At the LHoFT, we strongly believe that financial technology is crucial to advancing financial inclusion, empowering groups that have been left behind by the traditional financial system. Whether it’s financing for entrepreneurs, pension products for the underbanked, specialised insurance plans or even financial education and literacy aids, the positive impact being driven by entrepreneurship is improving lives around the world.
Building on the success of the first edition of the program in 2018, CATAPULT: Inclusion Africa 2020 is a unique one week program of Fintech startup development built by the LHoFT Foundation, targeting African Fintech companies, focusing on creating bridges between Africa and Europe and aligned with the sustainability goals of Luxembourg’s finance centre.
In the run up to our Financial Inclusion bootcamp, we will be sharing insight from the founders participating in this year’s edition, continuing with Meghan McCormick, Co-Founder and CEO of OZÉ:
“Let’s think beyond payments. Payments should be the rails that support a vast array of financial products and services.” – Meghan McCormick
Can you tell us a little about yourself and your company?
OZÉ brings African small businesses into the digital era. It is an app that makes it easy for businesses to track sales, expenses, and customer information. The data is analyzed to provide tailored recommendations, reports, and business education. If the entrepreneur needs a little extra support, an OZÉ Coach is just a click away. As they are using OZÉ to manage their business and learn how to run it better, we are learning about them. Using this data and machine learning, we can predict their credit risk and provide them with affordable capital from our banking partners. With over 18,000 registered users, OZÉ is the largest online community of SMEs in Ghana. The most exciting thing is that OZÉ works; 97% of businesses that have used OZE for at least 10 months are growing or profitable or both!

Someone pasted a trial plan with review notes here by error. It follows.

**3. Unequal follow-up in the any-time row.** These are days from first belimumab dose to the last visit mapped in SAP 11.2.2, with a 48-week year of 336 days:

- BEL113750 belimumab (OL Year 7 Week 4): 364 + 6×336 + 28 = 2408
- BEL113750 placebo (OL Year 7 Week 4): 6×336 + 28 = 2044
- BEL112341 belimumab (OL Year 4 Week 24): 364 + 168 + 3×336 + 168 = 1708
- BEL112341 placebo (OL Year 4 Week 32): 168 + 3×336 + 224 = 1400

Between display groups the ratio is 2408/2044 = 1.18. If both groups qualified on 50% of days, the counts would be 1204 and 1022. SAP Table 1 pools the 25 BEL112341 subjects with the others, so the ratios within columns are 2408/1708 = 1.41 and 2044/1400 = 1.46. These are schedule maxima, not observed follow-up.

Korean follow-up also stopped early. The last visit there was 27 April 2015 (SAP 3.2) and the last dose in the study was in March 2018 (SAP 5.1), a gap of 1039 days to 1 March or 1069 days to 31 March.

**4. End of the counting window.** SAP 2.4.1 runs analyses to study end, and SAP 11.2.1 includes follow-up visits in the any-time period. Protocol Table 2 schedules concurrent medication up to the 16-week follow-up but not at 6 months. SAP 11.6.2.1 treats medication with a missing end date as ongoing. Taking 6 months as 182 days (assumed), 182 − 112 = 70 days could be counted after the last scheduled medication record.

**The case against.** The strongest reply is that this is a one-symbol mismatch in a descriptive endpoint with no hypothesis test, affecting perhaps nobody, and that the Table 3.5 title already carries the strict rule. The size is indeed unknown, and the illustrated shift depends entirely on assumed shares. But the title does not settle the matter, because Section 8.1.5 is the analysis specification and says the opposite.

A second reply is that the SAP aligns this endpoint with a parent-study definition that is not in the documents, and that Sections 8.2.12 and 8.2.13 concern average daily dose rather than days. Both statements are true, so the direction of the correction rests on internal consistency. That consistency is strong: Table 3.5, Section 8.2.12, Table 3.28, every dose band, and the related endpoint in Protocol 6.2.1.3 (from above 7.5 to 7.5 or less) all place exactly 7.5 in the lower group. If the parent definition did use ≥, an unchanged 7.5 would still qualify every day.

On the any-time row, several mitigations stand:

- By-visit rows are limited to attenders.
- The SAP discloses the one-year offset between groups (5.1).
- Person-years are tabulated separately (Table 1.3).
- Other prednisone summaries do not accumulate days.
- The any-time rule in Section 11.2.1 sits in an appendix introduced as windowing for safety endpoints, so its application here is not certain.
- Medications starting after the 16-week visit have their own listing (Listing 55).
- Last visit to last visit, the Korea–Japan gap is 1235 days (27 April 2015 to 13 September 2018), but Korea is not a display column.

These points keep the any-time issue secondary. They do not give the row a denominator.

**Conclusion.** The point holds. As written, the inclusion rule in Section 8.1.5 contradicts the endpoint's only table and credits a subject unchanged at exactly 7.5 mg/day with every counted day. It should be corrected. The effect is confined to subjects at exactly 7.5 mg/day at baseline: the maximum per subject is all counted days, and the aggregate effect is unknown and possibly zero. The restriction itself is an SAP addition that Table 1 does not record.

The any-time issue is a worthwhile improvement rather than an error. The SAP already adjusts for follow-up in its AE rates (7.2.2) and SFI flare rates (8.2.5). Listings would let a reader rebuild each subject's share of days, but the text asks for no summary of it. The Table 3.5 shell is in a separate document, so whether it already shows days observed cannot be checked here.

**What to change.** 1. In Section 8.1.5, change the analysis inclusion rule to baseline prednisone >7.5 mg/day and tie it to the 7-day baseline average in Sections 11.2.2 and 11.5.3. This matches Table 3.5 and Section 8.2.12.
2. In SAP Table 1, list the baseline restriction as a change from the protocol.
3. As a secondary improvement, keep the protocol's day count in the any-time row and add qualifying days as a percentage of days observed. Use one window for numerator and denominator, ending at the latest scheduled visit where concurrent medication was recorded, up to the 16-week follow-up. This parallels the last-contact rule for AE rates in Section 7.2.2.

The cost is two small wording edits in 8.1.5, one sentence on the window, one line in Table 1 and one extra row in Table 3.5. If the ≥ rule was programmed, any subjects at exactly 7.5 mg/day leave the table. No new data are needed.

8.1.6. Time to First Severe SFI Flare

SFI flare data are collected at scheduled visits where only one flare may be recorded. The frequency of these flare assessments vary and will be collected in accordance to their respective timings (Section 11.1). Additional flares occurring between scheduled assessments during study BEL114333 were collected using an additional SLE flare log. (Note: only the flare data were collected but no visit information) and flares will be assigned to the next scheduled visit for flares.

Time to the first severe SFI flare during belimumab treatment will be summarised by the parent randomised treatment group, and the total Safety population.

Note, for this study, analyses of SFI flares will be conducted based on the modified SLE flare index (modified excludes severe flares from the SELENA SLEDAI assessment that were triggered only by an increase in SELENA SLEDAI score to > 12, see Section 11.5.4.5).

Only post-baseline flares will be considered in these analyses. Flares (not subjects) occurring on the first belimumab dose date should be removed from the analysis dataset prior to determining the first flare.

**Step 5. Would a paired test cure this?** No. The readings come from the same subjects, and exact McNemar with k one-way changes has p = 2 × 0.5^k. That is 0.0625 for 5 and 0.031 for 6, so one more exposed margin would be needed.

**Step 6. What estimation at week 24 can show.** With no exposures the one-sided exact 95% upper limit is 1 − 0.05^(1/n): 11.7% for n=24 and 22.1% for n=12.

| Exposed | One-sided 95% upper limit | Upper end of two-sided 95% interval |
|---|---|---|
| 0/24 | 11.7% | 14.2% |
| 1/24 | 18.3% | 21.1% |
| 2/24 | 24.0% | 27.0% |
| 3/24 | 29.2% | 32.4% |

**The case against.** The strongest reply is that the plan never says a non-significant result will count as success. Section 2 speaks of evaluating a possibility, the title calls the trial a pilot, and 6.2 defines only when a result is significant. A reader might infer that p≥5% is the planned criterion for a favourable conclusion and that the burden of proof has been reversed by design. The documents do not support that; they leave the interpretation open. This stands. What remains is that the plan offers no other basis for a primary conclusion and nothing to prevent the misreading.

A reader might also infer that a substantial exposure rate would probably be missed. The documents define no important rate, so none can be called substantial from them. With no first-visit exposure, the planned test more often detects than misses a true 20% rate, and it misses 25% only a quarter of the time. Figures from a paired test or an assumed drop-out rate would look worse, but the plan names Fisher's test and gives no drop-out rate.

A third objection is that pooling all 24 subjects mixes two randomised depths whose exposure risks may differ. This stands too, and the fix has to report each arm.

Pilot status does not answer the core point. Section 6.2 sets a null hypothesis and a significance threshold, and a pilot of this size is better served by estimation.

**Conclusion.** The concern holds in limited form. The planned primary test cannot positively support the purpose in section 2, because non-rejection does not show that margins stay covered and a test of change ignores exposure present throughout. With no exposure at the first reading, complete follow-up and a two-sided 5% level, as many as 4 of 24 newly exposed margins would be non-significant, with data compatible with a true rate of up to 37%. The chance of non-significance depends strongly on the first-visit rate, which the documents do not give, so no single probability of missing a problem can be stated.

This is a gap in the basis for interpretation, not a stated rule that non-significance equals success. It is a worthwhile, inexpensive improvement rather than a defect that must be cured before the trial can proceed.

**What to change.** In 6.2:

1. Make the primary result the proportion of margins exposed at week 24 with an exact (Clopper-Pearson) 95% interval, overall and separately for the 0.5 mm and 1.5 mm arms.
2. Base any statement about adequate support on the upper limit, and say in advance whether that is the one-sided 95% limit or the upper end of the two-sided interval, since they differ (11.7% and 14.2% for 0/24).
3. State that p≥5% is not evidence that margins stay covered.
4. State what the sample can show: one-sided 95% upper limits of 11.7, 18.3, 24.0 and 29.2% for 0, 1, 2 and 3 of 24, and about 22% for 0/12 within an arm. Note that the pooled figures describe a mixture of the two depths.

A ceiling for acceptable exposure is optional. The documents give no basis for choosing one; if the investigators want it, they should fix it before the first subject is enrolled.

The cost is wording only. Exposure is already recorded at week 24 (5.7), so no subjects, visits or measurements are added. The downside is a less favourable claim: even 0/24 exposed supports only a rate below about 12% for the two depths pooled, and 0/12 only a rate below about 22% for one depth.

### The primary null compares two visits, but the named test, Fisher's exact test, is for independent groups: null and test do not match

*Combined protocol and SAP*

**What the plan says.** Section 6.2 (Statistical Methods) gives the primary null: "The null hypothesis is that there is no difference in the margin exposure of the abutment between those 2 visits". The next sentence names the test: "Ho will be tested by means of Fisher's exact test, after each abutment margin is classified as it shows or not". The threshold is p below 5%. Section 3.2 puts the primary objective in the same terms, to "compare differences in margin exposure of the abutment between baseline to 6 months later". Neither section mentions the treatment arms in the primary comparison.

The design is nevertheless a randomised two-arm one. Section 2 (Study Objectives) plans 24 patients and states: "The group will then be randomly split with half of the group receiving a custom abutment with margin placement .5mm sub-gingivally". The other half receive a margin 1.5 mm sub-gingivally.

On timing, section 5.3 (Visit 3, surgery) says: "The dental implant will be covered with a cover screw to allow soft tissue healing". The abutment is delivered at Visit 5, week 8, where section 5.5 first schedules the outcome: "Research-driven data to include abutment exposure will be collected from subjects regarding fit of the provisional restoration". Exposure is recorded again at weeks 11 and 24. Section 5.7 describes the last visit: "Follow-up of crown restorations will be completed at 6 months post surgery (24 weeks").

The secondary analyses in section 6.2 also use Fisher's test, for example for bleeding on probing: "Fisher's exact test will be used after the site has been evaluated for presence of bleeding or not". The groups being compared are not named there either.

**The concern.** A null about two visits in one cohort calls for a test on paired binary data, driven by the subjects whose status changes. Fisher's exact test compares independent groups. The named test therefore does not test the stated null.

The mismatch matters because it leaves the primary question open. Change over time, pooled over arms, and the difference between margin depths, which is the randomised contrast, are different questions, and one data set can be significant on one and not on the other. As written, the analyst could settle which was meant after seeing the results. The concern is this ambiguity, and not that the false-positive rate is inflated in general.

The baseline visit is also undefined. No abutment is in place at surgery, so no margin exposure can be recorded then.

Both my co-founder, Dave, and I are Returned Peace Corps Volunteers. We spent more than two years living in rural communities in West Africa. I was in Guinea and he was in Benin. I lived in a hut with no running water or electricity and Dave was so remote it took nearly a whole day on the road to reach the capital. We also both have had corporate careers. I was a management consultant focused on innovation strategy and Dave was a marketing professional in the financial services industry. As a result, we are just as comfortable selling veggies in an open air market as we are pitching a fintech startup in the board room.
OZÉ Ghana Team
What were you involved in before OZÉ which led to the development of this idea?
I am the co-founder of Dare to Innovate, a youth-led movement to end unemployment in West Africa through investments in the entrepreneurial ecosystem. We launched Guinea’s first business accelerator, and along with Dave, scaled it to be the most active in Francophone Africa. Through this work, I became closely acquainted with the struggles of small business owners. These entrepreneurs were keeping their records in notebooks and because of that, they were making decisions based on their gut and not on data. The results weren’t great. I began hunting for a tool that could make it easy for entrepreneurs to keep digital records and use that data to break down silos, improve decision making, and facilitate access to capital. When we couldn’t find something, we started building the product that became OZÉ.